Now let's examine Dreher's narrative.  "The people of the Middle Ages lived in what philosopher Charles Taylor calls 'an enchanted world.'"  It wasn't just that God's existence was clear, as that He imbued all of His creation with His essence.  The divine wasn't something only encountered by holy people on occasion, it was an integral component of the medieval experience.  Even those of us who share their beliefs live in a radically different world.

As Dreher tells it, the first blow to the medieval synthesis came from William of Ockham.  For thinkers like Aquinas, God willed the good because it was good.  Or rather, it was in His nature to will the good, and only the good.  For Ockham, something was good because God willed it.  Ockham argued out of a desire to avoid limiting God's sovereignty.  But in so doing, God could no longer be understood, however imperfectly.  All we could do was to bow before His inscrutable will.

This had significant implications.  For instance, no longer could scientists say, the dry tree erupted into flames when hit by lightning because of properties inherent in the tree and the lighting; instead, the tree erupted into flames because God so willed it.  So much for science.  (As an aside, the main reason the Islamic world has produced so little science is that a dominant strain of philosophy subscribes to an Ockhamite conception of God.)

The next blow--or rather, blows--came in the Renaissance and the Reformation.  The former caused man to become, in Protagoras' phrase, "the measure of all things."  Rather than study God, or His creation, man began to study himself in isolation from his Creator.  Undoubtedly, there was much glory in ancient paganism, and scholars unearthed material that was worthy of study.  The error was to believe that man was sufficient without the assistance of God.

The Reformation also called men back to an ideal.  To Martin Luther, the medieval Church had lost its way; it was too corrupt and had polluted Jesus's teaching with extra-biblical nonsense.  Whatever the merits of his claims, Luther, and reformers like him, tore Christendom apart.  No longer did people from Ireland to Spain, Norway to Italy, live in the same enchanted world.  They lived in (at least) two different ones.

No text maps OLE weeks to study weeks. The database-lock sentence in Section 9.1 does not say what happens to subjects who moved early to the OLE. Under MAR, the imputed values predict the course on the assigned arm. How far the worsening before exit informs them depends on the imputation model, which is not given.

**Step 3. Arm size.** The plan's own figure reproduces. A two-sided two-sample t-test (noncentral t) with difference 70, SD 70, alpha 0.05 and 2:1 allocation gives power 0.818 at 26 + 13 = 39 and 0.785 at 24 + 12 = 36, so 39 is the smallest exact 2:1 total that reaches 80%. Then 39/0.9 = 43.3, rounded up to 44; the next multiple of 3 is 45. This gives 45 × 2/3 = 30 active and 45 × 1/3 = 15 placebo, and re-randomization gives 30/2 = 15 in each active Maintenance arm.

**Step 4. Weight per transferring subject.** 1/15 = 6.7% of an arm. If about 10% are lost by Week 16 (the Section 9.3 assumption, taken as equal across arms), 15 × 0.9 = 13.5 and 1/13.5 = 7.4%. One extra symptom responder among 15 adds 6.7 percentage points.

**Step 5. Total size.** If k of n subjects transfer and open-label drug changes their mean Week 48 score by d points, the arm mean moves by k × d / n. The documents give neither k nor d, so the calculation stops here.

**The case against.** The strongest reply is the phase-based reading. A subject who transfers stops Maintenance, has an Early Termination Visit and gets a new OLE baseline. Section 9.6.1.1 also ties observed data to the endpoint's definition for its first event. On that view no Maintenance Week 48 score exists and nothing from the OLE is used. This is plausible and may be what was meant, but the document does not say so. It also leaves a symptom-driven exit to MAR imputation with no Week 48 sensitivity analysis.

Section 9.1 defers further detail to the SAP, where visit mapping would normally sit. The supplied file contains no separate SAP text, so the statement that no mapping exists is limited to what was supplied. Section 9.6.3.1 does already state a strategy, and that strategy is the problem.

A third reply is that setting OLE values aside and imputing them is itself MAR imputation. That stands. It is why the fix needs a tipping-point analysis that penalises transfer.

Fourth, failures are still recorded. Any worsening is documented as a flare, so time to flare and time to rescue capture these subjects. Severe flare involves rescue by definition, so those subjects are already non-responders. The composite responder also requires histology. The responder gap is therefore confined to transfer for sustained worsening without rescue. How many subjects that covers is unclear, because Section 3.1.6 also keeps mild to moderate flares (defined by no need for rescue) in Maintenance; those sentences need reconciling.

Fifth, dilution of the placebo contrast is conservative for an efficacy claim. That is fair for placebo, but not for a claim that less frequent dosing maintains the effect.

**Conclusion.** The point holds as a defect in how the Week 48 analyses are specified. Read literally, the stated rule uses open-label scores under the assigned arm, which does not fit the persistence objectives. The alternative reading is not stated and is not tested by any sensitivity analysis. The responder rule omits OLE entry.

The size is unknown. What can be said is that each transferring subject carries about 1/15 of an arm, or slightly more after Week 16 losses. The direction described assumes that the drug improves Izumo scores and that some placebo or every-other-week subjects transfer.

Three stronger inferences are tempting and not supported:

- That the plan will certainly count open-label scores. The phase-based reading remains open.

Next came the so-called Enlightenment.  If the claims of religion were incompatible--as clearly they were in a world divided between Protestants and Catholics--philosophers arose who insisted that reason alone would provide the solution to the human dilemma.  Descartes doubted everything, and from this, reasoned that his very doubt proved his existence.  From this thin proof, he claimed to construct his entire philosophy.  Descartes remained Catholic, but centuries later, his followers would construct an entirely different philosophy.  If God was allowed to remain, He was no longer the Christian God Who revealed His Son in the Person of Jesus Christ.   He was simply the divine being, necessary to get the system up and running, who afterwards refrained from meddling.

Tellingly, some of the founding fathers shared these deistic beliefs.  This is worth mentioning, because the Benedict Option makes sense insofar as America is no longer Christian.  Of course, while some of the founders were hardly Christian, the bulk of the nation was; hence, the culture, which came from the masses, was likewise Christian.  The point remains: there were significant flaws even in America's founding.

Dreher next recounts the calamitous nineteenth century.  His account is confusing, as there were too many disparate impulses to file under a single heading.  To be sure, our culture has been influence by: Karl Marx and capitalism; the romantics and Darwin; Nietzsche and the third great awakening.  History can be a real muddle.  Anyway, "the important changes... took place among the cultural elites, who continued to shed any semblance of traditional Christianity."   Mainline Protestantism especially, jettisoned the Gospel for social causes.  Little has changed in this regard today, apart from the causes.

Finally, we have the triumph of Eros.  After two world wars in half a century, man had enough of sacrifice, and sought to fulfill his own desires.  Chiefly, these desires were sexual; as Malcolm Muggeridge put it: “The orgasm has replaced the Cross as the focus of longing and the image of fulfillment.”  The birth control pill has facilitated this replacement, but only apparently satisfied it.  In its wake are broken families, stilted relationships, abused children, and corpses of millions of unborn babies.

Thus things stand today.  It's not hard to see why MacIntyre, and Dreher, find the comparison with Rome to be as apt as it is troubling.  Nor is it surprising that St. Benedict and his rule would be seen as inspirational.  The next chapter will examine that Saint and his rule.

Wednesday, March 22, 2017